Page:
In The Advent Darkened Room

Welcome to this years yarn calendar. Our theme for this year is the beautiful poem ADVENT written by Irish poet Patrick Kavanagh.

I think it is imperative to remember that this poem was written almost 70 years ago, when the Catholic Church was deeply entrenched into the everyday lives of the Irish people. At first glance, we could simply take this poem to be about Catholicism, however, I’m inclined to look past this and delve into how it could be interpreted in today’s world. Let’s start, shall we?

In this poem, Kavanagh stops to reflect and to take himself to task on squandering some of his real poetic resources – unifying the miraculous and the banal. He addresses himself in a forthright way, almost chastising himself with the words: “We have tested and tasted too much, lover”. He takes himself in hand by writing. At this point in time, he is in urgent need of purification in his deepest soul. He needs radical simplification of lifestyle to counteract the bombardment of his soul by the ‘too much’ of everything he has recently begun to experience. To me, we can relate in a modern way, when life becomes too much, the stress of every day life, the worldly issues that just seem to pile on top of each other – sometimes we need to look inwards, seek the calm, reconnect with ourselves. 

Entering the solitude of his “Advent-darkened room”, he craves again the memory of “a black-slanted Ulster hill”, his own Shancoduff, his triangular hill, that could restore renewal to his soul. He thinks also perhaps of his little room over the kitchen so that could restore him to the wonder of little things. Kavanagh was particularly fond of restricted vision, probably derived from the cramped space of his family home. When we look to the things that bring us pure joy and happiness – it’s often not out of reach, we just need to come back home. 

Kavanagh knows that he has to embark on some cleansing ritual. He mentions the traditional “dry black bread and sugarless tea” of the Advent fast long ago…Kavanagh did not need this, he was so poor he often had to borrow a shilling to buy bread pretending it was for the gas metre. But he desperately wanted to find his own way, his own poet’s practice of becoming alert to the newness in everything… to be re-awakened to the wonder of the world and the people around him. He wants all of us to join with him in discovering this mystery of newness, to put to rout boredom, any sense of the staleness of things or a know-it-all mentality that robs us of the wonder of seeing things, as if, for the first time…

Looking at this poem, it’s easy to believe it’s simply about Catholic society in Ireland. That’s an easy out, it’s all the Irish people knew of at that time. Let’s put that part to the side, and truly understand it’s meaning. It’s about introspection, coming back home, seeking the joy and pleasure in the everyday-ness of our lives. Finding the beauty.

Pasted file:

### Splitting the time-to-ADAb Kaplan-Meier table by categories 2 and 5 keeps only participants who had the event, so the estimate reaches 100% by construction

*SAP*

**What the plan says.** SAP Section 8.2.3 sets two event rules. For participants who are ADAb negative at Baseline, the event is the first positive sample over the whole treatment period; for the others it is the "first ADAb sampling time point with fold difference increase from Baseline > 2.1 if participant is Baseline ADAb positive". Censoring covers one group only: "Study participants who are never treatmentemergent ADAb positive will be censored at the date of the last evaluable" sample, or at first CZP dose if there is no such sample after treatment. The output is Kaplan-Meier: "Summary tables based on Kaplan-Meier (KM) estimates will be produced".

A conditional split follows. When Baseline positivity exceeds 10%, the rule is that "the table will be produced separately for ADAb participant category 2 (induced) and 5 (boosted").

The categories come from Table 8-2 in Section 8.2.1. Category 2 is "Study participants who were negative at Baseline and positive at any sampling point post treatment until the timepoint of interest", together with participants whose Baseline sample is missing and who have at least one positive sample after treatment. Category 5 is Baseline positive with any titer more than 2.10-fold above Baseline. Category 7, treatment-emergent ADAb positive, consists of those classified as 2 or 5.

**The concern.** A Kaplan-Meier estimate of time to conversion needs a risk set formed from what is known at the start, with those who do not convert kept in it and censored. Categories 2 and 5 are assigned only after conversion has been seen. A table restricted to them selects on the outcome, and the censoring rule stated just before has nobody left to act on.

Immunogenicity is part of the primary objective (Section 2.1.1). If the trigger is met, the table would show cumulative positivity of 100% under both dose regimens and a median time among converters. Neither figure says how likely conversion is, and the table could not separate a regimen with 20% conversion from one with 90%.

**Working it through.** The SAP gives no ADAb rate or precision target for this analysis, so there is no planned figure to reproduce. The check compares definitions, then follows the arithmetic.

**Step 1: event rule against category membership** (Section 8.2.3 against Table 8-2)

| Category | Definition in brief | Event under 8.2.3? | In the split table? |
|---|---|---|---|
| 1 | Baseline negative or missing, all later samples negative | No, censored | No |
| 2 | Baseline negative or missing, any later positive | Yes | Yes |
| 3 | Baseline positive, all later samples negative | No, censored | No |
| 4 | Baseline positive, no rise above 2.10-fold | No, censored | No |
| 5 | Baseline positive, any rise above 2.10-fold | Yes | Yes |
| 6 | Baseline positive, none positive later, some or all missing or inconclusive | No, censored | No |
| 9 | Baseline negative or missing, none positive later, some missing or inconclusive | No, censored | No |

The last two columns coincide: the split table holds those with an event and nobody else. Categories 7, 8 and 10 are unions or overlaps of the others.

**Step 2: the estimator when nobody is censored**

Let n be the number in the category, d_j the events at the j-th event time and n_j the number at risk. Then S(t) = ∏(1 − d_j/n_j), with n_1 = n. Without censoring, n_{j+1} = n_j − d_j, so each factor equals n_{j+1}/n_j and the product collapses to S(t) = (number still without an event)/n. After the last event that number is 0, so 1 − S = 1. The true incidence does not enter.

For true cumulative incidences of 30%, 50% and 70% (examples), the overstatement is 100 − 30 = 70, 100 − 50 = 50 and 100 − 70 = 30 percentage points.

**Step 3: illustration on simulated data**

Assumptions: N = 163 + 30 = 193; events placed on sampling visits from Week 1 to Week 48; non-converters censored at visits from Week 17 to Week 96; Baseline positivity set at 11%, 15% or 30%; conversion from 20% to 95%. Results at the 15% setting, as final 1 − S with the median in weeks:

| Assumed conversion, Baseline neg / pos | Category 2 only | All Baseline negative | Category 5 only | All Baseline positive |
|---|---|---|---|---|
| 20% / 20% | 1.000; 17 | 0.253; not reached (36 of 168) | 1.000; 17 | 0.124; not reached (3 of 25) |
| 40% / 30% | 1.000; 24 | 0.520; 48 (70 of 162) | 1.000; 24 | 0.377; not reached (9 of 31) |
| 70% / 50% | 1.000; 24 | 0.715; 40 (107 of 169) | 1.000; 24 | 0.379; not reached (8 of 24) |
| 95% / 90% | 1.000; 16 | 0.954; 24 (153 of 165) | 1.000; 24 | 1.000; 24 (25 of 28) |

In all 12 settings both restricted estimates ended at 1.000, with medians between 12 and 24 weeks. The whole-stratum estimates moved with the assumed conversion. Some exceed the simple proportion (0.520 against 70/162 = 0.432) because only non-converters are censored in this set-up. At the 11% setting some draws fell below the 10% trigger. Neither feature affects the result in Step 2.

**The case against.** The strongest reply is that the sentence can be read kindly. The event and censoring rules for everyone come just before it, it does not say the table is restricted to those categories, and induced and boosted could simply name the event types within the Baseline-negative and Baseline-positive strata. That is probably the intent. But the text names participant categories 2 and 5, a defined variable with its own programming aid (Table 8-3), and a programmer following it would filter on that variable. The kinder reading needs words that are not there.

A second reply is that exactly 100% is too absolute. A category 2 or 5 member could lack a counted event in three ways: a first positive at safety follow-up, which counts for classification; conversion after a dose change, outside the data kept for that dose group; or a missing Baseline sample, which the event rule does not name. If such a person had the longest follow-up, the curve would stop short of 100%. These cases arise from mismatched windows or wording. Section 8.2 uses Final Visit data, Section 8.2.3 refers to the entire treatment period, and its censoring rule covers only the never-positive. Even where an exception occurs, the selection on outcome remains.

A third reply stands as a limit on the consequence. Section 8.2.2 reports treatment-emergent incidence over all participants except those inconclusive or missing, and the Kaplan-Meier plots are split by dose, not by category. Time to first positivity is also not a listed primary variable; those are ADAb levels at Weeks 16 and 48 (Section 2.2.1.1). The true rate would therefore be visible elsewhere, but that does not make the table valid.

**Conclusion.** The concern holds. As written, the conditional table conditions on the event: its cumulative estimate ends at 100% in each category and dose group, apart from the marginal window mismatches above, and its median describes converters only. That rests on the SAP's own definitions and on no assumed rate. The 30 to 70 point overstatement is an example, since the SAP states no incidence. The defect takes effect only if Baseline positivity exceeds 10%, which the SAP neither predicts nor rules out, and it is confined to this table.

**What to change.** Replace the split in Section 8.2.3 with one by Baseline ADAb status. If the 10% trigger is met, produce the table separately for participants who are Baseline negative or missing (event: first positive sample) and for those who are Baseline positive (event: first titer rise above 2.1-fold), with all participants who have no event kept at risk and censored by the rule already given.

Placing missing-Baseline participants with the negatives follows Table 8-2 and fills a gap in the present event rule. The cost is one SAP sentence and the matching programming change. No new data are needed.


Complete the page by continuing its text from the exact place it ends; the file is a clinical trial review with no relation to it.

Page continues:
And I think we can do real justice in bringing this poem to you through colour play, our mutual love of yarn, and finding the joy in this simple thing. 
We have always wanted to centre our calendar around Irish heritage, and found this poem to illicit some beautiful imagery and thus some beautiful colour potential.

le grá,


by Patrick Kavanagh

We have tested and tasted too much, lover-

Through a chink too wide there comes in no wonder.

But here in the Advent-darkened room

Where the dry black bread and the sugarless tea

Of penance will charm back the luxury

Of a child’s soul, we’ll return to Doom

The knowledge we stole but could not use.

And the newness that was in every stale thing

When we looked at it as children: the spirit-shocking

Wonder in a black slanting Ulster hill

Or the prophetic astonishment in the tedious talking

Of an old fool will awake for us and bring

You and me to the yard gate to watch the whins

And the bog-holes, cart-tracks, old stables where Time begins.

O after Christmas we’ll have no need to go searching

For the difference that sets an old phrase burning-

We’ll hear it in the whispered argument of a churning

Or in the streets where the village boys are lurching.

And we’ll hear it among decent men too

Who barrow dung in gardens under trees,

Wherever life pours ordinary plenty.

Won’t we be rich, my love and I, and please

God we shall not ask for reason’s payment,

The why of heart-breaking strangeness in dreeping hedges

Nor analyse God’s breath in common statement.

We have thrown into the dust-bin the clay-minted wages

Of pleasure, knowledge and the conscious hour-

And Christ comes with a January flower.

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